I’m not sure why, but when April rolls around I find myself thinking about songs. (Of course, I think of songs every day of every month, but there is something about April that triggers a reaction within me. Maybe it’s the promise of spring.

And there is quite a clutch of songs out there to sing about this month — April Showers, April In Paris, I’ll Remember April, April Love — an integral part of each being the lyric, which brings us to the topic of singers: Bessie Smith, Alberta Hunter, Billie Holiday, Ella Fitzgerald and Blossom Dearie were all born in April (as were some very significant musicians — Lionel Hampton, Charles Mingus, Joe Henderson, Count Basie and Duke Ellington to name only a few).

By the way, one of my favourite April songs is April In My Heart from 1937, composed by Hoagy Carmichael and with lyrics by Helen Meinardi who was Hoagy’s sister-in-law at the time. There is a great recording of it by Billie Holiday. If you don’t know the song you should check it out.

I regularly have spoken about the importance of melody. Add to that the significance of a song’s lyric. Most of the great standard songs had a verse, chorus and lyric. Great players like Lester Young and Sonny Rollins are on record as stating that it is important to know what the lyric is about. Without that understanding, the interpretation of the song will be less than it might be. Rollins would even sometimes recite the lyrics to a song for his musicians.

If you look at this month’s concert listings you will find a strong presence of the vocal art, with jazz and jazz-based music more than pulling its weight.

On April 15, as part of SING! Toronto Vocal Arts Festival, two a cappella groups, the Swingle Singers and Countermeasure, a Toronto group in the same mould, will be at Harbourfront Centre’s Enwave Theatre at 8pm. Also on the 15th, at Koerner Hall, Adi Braun and her trio present “Noir,” a concert of music from the era of film noir, with Jordan Klapman, piano, George Koller, bass and Daniel Barnes, drums. Then on the 16th, Bobby McFerrin will bring his vocal pyrotechnics to Roy Thomson Hall. Nikki Yanofsky will be at Massey Hall on April 21 and on the 27th Kellylee Evans will be at Glenn Gould Studio.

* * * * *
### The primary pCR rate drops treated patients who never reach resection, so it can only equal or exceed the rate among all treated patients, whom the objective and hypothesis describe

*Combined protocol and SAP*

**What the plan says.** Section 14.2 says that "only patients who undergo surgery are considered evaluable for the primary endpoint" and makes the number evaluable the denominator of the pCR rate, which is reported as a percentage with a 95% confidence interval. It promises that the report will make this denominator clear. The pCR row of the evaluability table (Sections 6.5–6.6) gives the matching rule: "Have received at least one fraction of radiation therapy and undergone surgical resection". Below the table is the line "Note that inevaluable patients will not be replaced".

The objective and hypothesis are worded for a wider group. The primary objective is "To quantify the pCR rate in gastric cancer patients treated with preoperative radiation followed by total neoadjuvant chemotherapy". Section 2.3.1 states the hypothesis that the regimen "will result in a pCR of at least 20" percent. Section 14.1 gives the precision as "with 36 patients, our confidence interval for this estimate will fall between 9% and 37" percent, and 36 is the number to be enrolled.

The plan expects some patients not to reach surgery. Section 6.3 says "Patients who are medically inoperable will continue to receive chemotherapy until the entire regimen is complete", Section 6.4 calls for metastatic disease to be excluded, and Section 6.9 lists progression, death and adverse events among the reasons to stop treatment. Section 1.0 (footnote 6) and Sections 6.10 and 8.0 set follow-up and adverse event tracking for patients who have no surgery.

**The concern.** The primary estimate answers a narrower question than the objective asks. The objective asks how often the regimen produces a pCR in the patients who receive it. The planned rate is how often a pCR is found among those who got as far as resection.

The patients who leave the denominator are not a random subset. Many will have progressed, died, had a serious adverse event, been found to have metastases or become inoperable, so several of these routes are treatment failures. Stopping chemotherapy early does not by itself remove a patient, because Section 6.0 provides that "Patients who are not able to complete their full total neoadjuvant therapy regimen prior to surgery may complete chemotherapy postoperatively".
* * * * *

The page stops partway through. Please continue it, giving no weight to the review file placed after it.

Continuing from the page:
jazznotes_heather-bambrick_good_shot_3And we are not finished yet. On April 28 at Walter Hall, it is time for the Toronto Duke Ellington Society’s 15th Annual Scholarship Concert featuring the Brian Barlow Orchestra with Robi Botos, piano, Heather Bambrick, vocals and tap dancer David Cox.

So, you see, quite the month for pipes — no, Jock, not that kind, I mean vocal pipes!

But let’s not forget instrumental jazz. On Apr 14 at 8pm Joshua Redman and Brad Mehldau will be at Koerner Hall; and looking ahead on May 5, also at Koerner Hall, the Hilario Durán Latin Big Band, with guest saxophonist Paquito D’Rivera, will perform.

If I may, while I’m still on my “trumpeters should know the lyrics” soapbox, let me add one more element, and that is tempo. I learned a huge amount from some of the great swing veterans with whom I was lucky enough to work. Choosing the correct tempo for a piece was so important to them and could make all the difference in finding just the right “slot” for a tune. Too slow or too fast and something was lost. For example, in my opinion, All The Things You Are is a beautiful ballad. The words say it all :

“You are the promised kiss of springtime

That makes the lonely winter seem long.

You are the breathless hush of evening

That trembles on the brink of a lovely song.”

It begs to be played as a ballad, and yet so many musicians play it at the speed of light. It might be a wonderful exhibition of technique, but it sure as hell loses the meaning of the song. Please don’t misunderstand me — technique is important; it’s just that it isn’t all-important. I am not laying down a hard and fast rule. For example, Indiana is a song that lends itself to a bright tempo, but I also love to play it as a ballad. If you are a player, try it some time.

I’ll stick my tongue firmly in my cheek and tell the story about the music teacher who says to a student who has just played a long solo containing many notes but no substance: “I’ve got some good news and some bad news. The good news is you’ve got a lot of technique. The bad news is you’ve got a lot of technique.”

To end with, here’s a quote from Paul Desmond: “I tried practising for a few weeks and ended up playing too fast.”

Happy listening and please try to take in some live jazz. Our club listings starting on page 56 are the best around. So no excuses.


Jim Galloway is a saxophonist, band leader and
former artistic director of Toronto Downtown Jazz. He
can be contacted at jazznotes@thewholenote.com.

Jim Galloway is a saxophonist, band leader andformer artistic director of Toronto Downtown Jazz. Hecan be contacted at jazznotes@thewholenote.com.

Pin It
Author: Jim Galloway
For a list of writings by this author, click the name above
More from this author:

Back to top